MAKAYLA SILVA — Staff Writer
It was a Sunday in late January. I was lying in a heap on my bed watching football on TV, which was barely visible behind my 47-lb midsection. Not that I minded. I could have cared less about football that day. It was the day before my life was predicted to change forever. I could barely sit still or think about anything else – let alone football.
Tuning out the game I realized I hadn’t felt the little guy move in quite some time. “Maybe he was sleeping,” I thought. I waited awhile and still nothing. Hours went by and no turns, twists, kicks. Nothing.
And so, just before our Sunday dinner, we headed to the hospital to make sure everything was alright.
Upon entering the lovely Bridgeport Hospital, I was forced into a wheelchair. Though I didn’t feel it necessary and in fact found it a tad condescending (why would I need a wheelchair? I’m not having a baby right now), I ceded my stubbornness to please hospital security.
I got up to the wonderful floor they call triage. Sitting behind a makeshift curtain, uncomfortably close to other moms-to-be, I thought, “I’d like to go home and eat dinner now.” The sound of women having contractions isn’t pleasant. It’s probably more terrifying than the clown in “It.”
After hearing the positive news from the doctor, that everything was fine and there was nothing to worry about, I was relieved. Good, now I can go home and eat my spaghetti and meatballs. Then came the unexpected: “Though, we might as well induce you now seeing as you are due tomorrow.”
What?! You want me to go earlier than expected when everything is fine? I am not mentally prepared for today. I am not even prepared for tomorrow and I’ve had nine months to wrap my head around a seven-pound baby emerging from a very small space. I wasn’t ready. Truth be told, you can never be ready.
And so, I was reluctantly moved into my room. Looking around I saw a TV, a bed, a chair and a bathroom. I couldn’t help but think to myself, “This is it. I won’t be coming out of here until that baby is born.”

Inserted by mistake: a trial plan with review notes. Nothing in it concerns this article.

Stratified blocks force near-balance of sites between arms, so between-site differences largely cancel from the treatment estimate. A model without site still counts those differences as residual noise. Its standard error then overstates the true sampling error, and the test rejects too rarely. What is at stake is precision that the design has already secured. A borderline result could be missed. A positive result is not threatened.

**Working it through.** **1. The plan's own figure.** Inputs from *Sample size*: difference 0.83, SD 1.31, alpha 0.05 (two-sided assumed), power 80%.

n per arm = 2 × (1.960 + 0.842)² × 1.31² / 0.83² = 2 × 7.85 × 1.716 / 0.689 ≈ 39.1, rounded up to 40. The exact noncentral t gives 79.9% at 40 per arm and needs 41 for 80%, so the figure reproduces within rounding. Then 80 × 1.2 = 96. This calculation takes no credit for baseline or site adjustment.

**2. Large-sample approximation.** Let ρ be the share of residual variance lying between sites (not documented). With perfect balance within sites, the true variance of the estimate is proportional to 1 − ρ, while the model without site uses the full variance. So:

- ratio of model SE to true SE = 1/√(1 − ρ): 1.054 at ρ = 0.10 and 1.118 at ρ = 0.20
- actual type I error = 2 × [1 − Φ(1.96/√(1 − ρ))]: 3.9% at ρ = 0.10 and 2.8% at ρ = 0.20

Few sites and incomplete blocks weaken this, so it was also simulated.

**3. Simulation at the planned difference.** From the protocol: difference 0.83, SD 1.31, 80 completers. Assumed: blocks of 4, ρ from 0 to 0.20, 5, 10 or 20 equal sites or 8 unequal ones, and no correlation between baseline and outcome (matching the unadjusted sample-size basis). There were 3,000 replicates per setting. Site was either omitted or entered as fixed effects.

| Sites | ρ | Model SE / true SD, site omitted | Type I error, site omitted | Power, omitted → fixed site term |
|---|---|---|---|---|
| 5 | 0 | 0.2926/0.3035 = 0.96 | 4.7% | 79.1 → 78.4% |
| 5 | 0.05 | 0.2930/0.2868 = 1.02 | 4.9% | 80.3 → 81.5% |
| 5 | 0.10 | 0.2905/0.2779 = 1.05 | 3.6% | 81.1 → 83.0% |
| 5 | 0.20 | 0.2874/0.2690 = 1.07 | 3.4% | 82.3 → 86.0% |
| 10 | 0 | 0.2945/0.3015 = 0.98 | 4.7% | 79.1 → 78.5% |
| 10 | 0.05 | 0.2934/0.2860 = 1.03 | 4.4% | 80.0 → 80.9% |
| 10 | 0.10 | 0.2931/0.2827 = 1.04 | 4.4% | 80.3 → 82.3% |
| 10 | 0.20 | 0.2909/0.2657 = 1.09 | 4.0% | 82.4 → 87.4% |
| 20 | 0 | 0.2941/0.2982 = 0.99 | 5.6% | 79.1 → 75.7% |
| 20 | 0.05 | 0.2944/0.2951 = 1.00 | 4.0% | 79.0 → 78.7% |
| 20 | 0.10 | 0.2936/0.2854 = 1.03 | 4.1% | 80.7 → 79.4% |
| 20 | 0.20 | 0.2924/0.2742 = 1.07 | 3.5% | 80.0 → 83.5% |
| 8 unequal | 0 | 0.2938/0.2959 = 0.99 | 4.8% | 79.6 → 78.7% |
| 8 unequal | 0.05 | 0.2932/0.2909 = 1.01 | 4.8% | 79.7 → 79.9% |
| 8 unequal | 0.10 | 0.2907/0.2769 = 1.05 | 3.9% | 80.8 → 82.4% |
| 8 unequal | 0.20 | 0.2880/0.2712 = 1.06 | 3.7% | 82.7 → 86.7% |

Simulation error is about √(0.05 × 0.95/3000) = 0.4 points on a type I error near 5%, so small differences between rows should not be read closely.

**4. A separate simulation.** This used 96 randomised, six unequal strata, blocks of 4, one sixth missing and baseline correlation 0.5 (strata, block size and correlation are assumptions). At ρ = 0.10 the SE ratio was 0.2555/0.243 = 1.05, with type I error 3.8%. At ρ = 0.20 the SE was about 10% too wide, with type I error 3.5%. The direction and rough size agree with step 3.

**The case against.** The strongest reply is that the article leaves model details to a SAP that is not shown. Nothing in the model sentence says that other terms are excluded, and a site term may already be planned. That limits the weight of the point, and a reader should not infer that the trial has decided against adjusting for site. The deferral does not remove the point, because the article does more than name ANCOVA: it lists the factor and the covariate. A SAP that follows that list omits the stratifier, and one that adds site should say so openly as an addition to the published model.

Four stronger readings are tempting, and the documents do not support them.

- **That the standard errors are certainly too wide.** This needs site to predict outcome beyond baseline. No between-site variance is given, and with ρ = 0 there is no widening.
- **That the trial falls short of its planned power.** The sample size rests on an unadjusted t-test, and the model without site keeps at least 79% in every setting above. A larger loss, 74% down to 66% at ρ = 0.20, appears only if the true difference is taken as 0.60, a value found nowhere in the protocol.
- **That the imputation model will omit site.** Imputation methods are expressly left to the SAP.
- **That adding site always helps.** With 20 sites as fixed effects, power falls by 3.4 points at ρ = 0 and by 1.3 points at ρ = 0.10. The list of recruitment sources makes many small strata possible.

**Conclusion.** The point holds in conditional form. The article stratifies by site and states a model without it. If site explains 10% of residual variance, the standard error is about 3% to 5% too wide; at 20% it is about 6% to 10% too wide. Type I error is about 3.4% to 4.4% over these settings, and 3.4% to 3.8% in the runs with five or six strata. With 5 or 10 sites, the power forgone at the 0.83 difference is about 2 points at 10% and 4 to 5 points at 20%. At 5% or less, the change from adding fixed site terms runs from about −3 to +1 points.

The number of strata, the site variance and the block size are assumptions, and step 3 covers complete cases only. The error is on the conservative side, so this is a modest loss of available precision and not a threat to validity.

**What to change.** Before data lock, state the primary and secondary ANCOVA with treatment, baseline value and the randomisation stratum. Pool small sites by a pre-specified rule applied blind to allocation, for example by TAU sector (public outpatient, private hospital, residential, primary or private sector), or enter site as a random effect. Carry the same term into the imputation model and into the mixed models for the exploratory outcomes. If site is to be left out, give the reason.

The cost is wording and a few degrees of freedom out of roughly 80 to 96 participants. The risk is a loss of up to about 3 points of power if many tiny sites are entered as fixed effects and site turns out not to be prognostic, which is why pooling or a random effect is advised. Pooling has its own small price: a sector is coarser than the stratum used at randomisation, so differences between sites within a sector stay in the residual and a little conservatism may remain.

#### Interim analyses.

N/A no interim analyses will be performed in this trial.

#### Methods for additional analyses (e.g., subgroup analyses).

We made ourselves as comfortable as we could be while the nurses prepared me. My heart was racing. My legs couldn’t stop shaking. I couldn’t focus. All I could do was wait.
Hours stretched by like taffy. I felt suspended in time. Then my contractions started.
I read about contractions compulsively as they were the bane of my existence for the months of December and January. They compare contractions to really bad cramps. I compare them to being subjected to one of those torture devices in the “Saw” movies.
Blown away by the very halting reality of contractions, I looked for the love and support of my wonderful boyfriend and father of my son. And what is he doing? He’s asleep! Mouth open and snoring.
Well isn’t that nice. I’m glad he’s so calm before I give birth. What’s to worry about anyway?
Enraged, I punched him in the shoulder. “Are you kidding me?” I said.
Poor Ed. He was going to be woken up several more times over the course of the night and would later have to see me turn into a cave woman.
Luckily, I had nurses to keep me company every time I hit a little button, which I routinely hit every 10 minutes.
The young, blonde nurse working the midnight shift came in around 2:30 a.m., seemingly fed up with my pain complaints snapping, “You know labor isn’t supposed to be fun, right?” Said the girl who never had a baby. Needless to say we did not get along for the remainder of her shift.
Without getting into the nitty-gritty of my personal tale of labor, I can sum up the low points: the epidural didn’t take on one entire side of my body; the whole process took about 20 hours; I had an 80-year-old unsympathetic nurse, more serious than the Queen’s guards, who made me cry; the anesthesiologist’s student’s hands were shaking while injecting pain meds; the 20 doctors, nurses and what seemed like on-lookers while I was in a very compromising position and my mother trying to photograph and videotape the process causing me to snap mid-push.
Fast forward through the sweat, tears and laundry list of seemingly useless pain medications.
It was 4:19 p.m. on Monday, Jan. 24, 2011. I finally got to see my son’s tiny hands, his little round nose and perfect pink lips. The doctor wrapped him in a blanket and put him on my chest. Exhausted, mentally and physically, I stared into Noah’s blue eyes as he lay there, looking up at me quietly and deeply. It was the most intimate and beautiful moment of my life. He was nothing I could have ever predicted nor planned for, but that’s what they say about true love; it happens when you least expect it.